Ghost House Pictures
Directed by Tom Shankland
Vertigo Films, Ghost House Underground
Reviewed by Matthew Tait
Evil, malign children as the focal for a horror premise. Let’s reel off just a few of them, shall we? There are outings such as The Exorcist and The Omen, of course – retro masterpieces that have stood their ground over the span of generations. Different incarnations of Village of The Damned and vintage classics like The Bad Seed. For modern audiences, there is the memorable performance by Gage Creed in Pet Sematary. And, in horror literature, Stephen King laid out some of the early foundations with Children of the Corn … a small, dark slice of rural Americana that has spawned an entirely unremarkable celluloid franchise. What all of this tells us, of course – is that little monsters in the genre are here to stay. When the most innocent of our creatures in the human tribe succumb to a malady of evil, wide-eyed disbelief is often tempered with guilty pleasure – for when children enact revenge on their oppressive adult overlords, it’s sometimes all too easy to root for them.
Released in 2008, The Children is a British horror film that found approval on its native shores but has largely gone under the radar. Here, the writers have taken a well-worn sub-genre (creepy kids), but found a relatively original plot for them to navigate around. Though an unexplained virus seems to be at the crux of the narrative, the story is lent strength by its isolated setting, domestic component, and a slow build of tension.
Snow is thick on the ground when Elaine and her family (husband Jonah, teenage daughter Casey, and two younger children) arrive to spend Christmas and New Years with her sister Chloe and her own extended family. It’s a picturesque occasion … not only having relatives under one roof for the festive season but doing so in a country environment that is quintessentially British – a holiday of fire, hearth and snow. Laughter is prevalent, and the decorations have been hung. Soon, family members begin exhibiting strange symptoms: some of the children are vomiting and becoming listless; emo teenager Casey merely wants to escape. Random acts of playtime in the snow turn malicious with deliberate acts of sabotage intended to hurt the adults. Misbehaving children, crying children, and a general air of malaise (beyond the holiday norm) all culminate in a gruesome fatality: the demise of an adult in a contrivance that is anything but an accident. Although the authorities are alerted, the snow and isolation delay a response, giving the children more than enough time to form an unruly cabal … and play the adults off to their ultimate demise.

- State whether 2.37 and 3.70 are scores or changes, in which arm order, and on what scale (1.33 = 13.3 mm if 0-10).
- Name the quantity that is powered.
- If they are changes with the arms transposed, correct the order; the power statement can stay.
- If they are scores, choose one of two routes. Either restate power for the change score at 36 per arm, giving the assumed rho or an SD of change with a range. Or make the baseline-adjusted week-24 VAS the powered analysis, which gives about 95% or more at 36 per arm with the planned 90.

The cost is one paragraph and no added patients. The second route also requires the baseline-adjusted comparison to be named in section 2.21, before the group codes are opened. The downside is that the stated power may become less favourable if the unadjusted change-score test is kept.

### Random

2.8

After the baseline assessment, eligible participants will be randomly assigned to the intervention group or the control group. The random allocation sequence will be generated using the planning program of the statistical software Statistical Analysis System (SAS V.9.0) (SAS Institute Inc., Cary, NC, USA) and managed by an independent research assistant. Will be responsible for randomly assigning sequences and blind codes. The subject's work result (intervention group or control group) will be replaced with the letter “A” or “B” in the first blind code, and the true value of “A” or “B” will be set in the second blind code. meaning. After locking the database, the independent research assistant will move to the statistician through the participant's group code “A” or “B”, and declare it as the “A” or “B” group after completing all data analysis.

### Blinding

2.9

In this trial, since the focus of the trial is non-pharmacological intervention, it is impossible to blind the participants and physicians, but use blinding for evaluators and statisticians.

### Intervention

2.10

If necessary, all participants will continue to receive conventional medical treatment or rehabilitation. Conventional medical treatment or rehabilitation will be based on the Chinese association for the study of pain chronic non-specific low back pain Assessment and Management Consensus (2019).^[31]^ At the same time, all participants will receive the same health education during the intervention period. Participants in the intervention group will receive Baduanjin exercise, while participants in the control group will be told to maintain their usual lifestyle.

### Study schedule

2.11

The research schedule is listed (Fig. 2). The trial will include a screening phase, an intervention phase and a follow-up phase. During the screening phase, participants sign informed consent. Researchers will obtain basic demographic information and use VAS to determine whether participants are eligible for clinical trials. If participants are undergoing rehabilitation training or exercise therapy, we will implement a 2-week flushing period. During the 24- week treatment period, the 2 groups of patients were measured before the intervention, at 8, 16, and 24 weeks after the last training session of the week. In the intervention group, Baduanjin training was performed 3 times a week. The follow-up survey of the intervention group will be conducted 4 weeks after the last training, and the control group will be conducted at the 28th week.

Though the catalyst for the children’s decent into madness is never properly addressed, its very enigma makes their character motivations ultimately more appealing. With no rules or strictures, you never quite know what to expect or what palpable spooks lay in wait – a refreshing change from a decade of horror where ‘nothing we haven’t seen before’ becomes a ritual critique. By the mid-point, a lot of confusion abounds – not just for the terrified adults, but for the viewer who now has to contend with second-act filler: moody looks from our teenage emo, over-acting, and awkward dialogue. Fortunately these small, self-conscious scenes do not over-extend themselves, making headway into a third act that amps up the carnage and doesn’t overly censure itself.
Low on gore but still potent in atmosphere, music, and pacing – The Children is reminiscent of some of the more memorable films of the eighties – albeit with a far lower budget. (With all that snow, The Omen II certainly came to mind on more than one occasion). Performances from the children are mature, and overall the film stretches its rating by daring to splice them with uncensored savagery. The ending, when it comes, is one the finest elements here. Not a twist per se … but more a final ‘coda’ that raises more questions than answers and leaves the door open for added mythology.